Many nursing home residents used a Tuesday forum to air concerns about staffing levels, which they described as still insufficient.
Nearly half of the nursing homes in CT are overdue for a routine inspection, and the number of serious violations is up. What’s going on?
The Transforming Children’s Behavioral Health Policy and Planning Committee, formed as part of 2022 CT legislation, begins its work on Monday.
Lawmakers adopted reforms aimed at boosting nursing home transparency, but passed on proposals surrounding staffing levels and patient care.
Carriers selling policies on and off CT’s Affordable Care Act Exchange are asking for an average increase of 12.4% on individual health plans.
How is coverage changing in CT? What happens if there is another COVID surge? Here’s what the end of the public health emergency means.
A plan to implement mandatory nurse staffing ratios in CT hospitals was scrapped, but an overhaul of hospital staffing committees survived.
The Senate passed the original bill without the community health worker provision, which was included in an amendment added Wednesday morning.
The measure would extend Medicaid coverage to kids 15 and younger without legal status. But advocates wanted people up to age 25 to qualify.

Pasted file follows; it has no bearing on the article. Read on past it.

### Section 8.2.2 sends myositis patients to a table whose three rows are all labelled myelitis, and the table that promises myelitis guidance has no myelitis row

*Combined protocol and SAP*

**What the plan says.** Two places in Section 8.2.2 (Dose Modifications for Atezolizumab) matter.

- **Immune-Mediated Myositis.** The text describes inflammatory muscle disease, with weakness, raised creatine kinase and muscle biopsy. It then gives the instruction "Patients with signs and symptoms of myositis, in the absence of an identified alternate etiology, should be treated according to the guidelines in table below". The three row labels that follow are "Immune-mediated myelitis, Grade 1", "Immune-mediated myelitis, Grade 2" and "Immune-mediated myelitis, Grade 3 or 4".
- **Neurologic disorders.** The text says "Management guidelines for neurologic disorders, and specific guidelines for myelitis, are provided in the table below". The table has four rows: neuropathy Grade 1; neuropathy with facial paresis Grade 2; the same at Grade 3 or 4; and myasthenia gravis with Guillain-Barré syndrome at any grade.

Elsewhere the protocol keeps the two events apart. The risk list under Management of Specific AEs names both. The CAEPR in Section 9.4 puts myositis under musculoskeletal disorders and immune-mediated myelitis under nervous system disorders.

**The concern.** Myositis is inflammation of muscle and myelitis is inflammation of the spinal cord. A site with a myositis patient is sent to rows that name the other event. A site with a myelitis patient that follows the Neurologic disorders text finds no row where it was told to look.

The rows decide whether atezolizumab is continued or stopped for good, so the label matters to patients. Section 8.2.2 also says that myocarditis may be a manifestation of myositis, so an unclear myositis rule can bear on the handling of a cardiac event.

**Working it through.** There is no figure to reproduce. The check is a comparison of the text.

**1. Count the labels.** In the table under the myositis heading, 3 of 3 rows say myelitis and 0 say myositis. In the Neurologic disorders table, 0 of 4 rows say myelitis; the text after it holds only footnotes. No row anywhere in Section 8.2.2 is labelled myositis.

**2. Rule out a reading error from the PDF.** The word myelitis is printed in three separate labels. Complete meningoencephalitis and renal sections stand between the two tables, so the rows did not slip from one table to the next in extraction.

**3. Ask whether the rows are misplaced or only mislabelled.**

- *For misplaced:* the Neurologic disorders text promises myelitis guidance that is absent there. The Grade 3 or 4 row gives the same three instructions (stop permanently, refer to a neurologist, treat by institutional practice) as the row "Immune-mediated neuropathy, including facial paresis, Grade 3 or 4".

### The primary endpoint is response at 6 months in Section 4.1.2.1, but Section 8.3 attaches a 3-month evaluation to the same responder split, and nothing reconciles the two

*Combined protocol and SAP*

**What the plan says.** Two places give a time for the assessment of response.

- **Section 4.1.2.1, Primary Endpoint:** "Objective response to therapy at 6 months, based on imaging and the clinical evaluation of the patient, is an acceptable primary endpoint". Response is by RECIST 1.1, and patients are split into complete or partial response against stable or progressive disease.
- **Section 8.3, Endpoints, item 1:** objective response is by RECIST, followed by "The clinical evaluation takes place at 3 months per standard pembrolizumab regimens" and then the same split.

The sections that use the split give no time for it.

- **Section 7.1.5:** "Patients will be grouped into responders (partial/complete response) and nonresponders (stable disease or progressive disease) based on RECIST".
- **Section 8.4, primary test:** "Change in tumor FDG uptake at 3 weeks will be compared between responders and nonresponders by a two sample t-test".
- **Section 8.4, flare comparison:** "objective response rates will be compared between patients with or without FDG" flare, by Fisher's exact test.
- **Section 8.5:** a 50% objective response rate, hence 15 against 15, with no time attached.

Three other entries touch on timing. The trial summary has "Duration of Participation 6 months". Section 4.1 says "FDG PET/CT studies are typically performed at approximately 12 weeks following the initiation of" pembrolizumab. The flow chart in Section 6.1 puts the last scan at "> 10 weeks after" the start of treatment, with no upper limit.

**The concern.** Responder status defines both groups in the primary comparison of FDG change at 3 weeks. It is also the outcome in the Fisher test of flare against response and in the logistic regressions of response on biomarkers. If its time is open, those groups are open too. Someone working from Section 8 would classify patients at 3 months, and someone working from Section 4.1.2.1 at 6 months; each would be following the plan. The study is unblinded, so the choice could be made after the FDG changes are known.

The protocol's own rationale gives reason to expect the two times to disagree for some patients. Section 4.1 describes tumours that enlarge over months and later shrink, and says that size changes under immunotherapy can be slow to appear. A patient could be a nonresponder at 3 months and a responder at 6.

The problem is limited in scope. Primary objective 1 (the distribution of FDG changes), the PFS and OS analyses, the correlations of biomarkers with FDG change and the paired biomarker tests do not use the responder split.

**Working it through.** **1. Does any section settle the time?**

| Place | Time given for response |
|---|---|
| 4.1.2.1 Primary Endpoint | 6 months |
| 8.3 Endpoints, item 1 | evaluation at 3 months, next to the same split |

The deal would, among other things, ban certain terms in contracts between health care providers and insurers deemed ‘anti-competitive.’
The legislation boosts transparency in nursing home finances, increases oversight of homemaker companion agencies and adds protections.
The wide-ranging bill passed by the CT House aims to increase access to birth control, emergency contraception and medications like Narcan.
The bill protects CT providers who face disciplinary action in other states for performing abortions.
Without a proposed $32 million boost, CT health centers would look to trim staff, hours of operation and some services, officials said.
CT lawmakers have moved away from mandated staffing ratios and plan to bolster hospital staffing committees and create an oversight panel.